What is Foreign Exchange Reserves

Foreign exchange reserves are the foreign currency denominated financial assets accumulated by the monetary authorities of a country. Foreign exchange reserves are held for various reasons. Most common uses are meeting foreign currency denominated payment obligations, management of exchange rate, control of money supply and interest rates, providing confidence to markets, and limiting external vulnerability. Because of these policy objectives, monetary authorities prefer to hold foreign exchange reserves in low-risk and liquid financial instruments; foreign exchange reserves in such instruments ensure that there is the capacity to intervene in markets at any moment.
While foreign exchange reserves provide economic benefits such as exchange rate management and reduced external vulnerability, they incur costs because foreign currencies in low-risk and liquid instruments yield less than various investment opportunities and debt and equity securities. Despite these costs, there is a secular trend especially visible in emerging market economies toward higher levels of foreign exchange reserves. This trend is particularly strong among East Asian economies.
A country accumulates foreign exchange reserves either because of a current account surplus or capital account surplus (in which case capital inflows exceed capital outflows). The surplus on the current account is, in general, caused by the excess of exports over imports, which leads to the receipt of payments in foreign currencies. Capital account surplus implies that a country is a net debtor, i.e., its receipt of foreign currency denominated assets surpasses the financial assets it sends to the rest of the world. In either case, monetary authorities (most often the central bank) accumulate foreign exchange through open market operations they buy foreign exchange from private economic agents at the prevailing market prices.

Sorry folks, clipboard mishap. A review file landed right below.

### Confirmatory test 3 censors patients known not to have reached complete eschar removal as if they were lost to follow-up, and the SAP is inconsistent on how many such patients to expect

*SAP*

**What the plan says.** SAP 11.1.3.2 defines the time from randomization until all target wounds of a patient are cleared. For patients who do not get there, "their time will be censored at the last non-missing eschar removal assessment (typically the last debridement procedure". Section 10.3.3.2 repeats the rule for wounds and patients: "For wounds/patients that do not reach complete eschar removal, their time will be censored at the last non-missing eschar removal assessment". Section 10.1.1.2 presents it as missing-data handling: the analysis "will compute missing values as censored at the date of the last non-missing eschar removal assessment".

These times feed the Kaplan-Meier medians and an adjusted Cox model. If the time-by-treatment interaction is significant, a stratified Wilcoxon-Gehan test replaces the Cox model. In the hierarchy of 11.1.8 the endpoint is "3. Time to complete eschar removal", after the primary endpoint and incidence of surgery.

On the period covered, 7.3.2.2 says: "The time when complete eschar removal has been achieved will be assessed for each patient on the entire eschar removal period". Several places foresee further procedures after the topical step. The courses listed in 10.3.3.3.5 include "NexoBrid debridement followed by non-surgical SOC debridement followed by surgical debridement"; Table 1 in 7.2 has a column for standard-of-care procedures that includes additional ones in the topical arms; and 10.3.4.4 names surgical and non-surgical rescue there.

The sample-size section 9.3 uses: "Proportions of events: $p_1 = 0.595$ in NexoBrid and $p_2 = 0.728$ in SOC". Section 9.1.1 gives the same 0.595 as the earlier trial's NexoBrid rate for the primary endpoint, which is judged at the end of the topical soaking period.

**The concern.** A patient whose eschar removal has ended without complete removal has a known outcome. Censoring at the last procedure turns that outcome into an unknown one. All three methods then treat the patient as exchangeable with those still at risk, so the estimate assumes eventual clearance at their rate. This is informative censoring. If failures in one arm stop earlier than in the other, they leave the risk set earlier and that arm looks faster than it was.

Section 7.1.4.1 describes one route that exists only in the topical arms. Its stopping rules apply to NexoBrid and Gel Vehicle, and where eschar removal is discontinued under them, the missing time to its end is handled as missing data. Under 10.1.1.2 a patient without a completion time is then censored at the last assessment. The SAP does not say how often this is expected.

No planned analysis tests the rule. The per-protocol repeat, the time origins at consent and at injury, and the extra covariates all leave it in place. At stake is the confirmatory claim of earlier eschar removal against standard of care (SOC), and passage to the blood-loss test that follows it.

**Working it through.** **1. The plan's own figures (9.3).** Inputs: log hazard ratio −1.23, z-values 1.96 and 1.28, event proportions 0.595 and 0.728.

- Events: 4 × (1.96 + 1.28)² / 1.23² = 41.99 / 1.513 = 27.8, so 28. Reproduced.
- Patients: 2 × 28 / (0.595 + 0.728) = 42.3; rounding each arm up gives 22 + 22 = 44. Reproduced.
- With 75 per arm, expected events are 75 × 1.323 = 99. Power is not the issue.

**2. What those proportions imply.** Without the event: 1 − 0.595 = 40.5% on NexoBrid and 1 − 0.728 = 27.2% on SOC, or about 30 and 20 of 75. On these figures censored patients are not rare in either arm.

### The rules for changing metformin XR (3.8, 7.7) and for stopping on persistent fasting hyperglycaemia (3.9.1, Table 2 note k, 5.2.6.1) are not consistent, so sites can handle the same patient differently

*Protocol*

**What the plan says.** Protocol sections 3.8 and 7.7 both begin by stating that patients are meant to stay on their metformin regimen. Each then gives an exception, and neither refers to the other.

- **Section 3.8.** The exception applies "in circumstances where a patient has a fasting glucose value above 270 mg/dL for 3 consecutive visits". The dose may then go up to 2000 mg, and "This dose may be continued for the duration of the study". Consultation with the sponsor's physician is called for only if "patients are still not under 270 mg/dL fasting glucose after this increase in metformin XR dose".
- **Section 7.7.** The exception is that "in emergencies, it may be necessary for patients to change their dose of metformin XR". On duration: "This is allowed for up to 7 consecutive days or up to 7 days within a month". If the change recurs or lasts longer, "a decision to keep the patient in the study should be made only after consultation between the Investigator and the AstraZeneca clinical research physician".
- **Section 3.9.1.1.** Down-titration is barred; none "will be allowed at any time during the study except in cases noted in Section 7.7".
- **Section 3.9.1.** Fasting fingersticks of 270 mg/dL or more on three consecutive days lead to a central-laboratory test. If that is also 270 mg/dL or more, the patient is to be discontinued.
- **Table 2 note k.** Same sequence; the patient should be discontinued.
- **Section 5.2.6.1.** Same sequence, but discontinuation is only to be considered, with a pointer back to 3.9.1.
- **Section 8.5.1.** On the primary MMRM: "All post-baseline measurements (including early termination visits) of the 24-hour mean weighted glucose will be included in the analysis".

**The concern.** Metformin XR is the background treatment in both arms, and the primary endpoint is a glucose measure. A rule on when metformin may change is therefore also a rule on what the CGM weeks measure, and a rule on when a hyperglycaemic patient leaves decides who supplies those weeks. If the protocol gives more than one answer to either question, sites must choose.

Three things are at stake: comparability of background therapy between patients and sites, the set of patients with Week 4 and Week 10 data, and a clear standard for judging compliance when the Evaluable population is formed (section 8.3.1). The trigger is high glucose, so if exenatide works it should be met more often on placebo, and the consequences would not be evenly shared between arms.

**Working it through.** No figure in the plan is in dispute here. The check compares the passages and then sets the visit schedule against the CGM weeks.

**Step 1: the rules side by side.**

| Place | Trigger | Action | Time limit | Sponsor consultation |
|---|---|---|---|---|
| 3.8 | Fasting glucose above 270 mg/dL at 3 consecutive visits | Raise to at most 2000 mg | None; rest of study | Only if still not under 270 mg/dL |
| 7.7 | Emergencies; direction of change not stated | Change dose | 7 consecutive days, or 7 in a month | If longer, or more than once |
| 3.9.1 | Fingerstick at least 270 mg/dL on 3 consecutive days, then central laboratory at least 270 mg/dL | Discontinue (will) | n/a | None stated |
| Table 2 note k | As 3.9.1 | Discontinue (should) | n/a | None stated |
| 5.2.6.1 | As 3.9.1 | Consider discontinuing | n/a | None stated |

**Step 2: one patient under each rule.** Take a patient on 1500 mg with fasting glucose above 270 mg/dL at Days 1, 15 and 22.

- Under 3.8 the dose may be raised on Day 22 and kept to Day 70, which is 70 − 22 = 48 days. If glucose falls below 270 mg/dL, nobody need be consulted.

Foreign currency payments oblige monetary authorities to hold foreign exchange reserves, but the magnitude of foreign currency obligations is generally small relative to the gross domestic product of a country. Especially in developing and emerging market economies, monetary authorities opt for holding foreign exchange reserves as a policy tool or for precautionary purposes rather than for meeting payment obligations. One policy example is the dirty float. Under the dirty float, the long-term level of the exchange rate is determined by markets, but monetary authorities intervene in cases where the movements deviate from fundamentals. An example of precautionary purposes is the holding of reserves in order to keep the capacity to intervene in financial markets to prevent or mitigate a currency crisis.
Foreign exchange reserves are part of a country’s national wealth. Thus, like any other stock of capital, one would expect that foreign exchange reserves are put into projects or financial instruments that maximize revenue. However, this objective (maximization of revenue) is in conflict with holding foreign exchange reserves for policy or precautionary purposes. The commitment to a certain policy goal and to precautionary purposes necessitates that foreign exchange reserves are held in liquid instruments. The majority of foreign exchange reserves are held in fixed-income assets such as U.S. Treasury notes and bonds, which are considered to be safe and liquid investment instruments. However, safety and liquidity come with a price; low-risk fixed-income assets yield less compared to other financial instruments. Thus, foreign exchange reserves bear opportunity costs. While there is no consensus on the magnitude of the opportunity cost of holding large foreign exchange reserves, most scholars argue that the cost is significant.
Since the 1980s, the level of foreign exchange reserves (measured in relation to gross domestic product) remained relatively stable in advanced industrialized countries with stable financial markets and floating exchange rate regimes. In contrast, developing and emerging market economies began holding increasing levels of foreign exchange reserves by the early 1990s. This trend accelerated even further in recent years. Emerging economies in Asia particularly China are the leading figures in this significant reserve buildup. According to the CIA World Factbook, the combined value of the foreign exchange reserves in China, Japan, Russia, India, Taiwan, and South Korea stood at approximately $3.7 trillion at the end of 2007.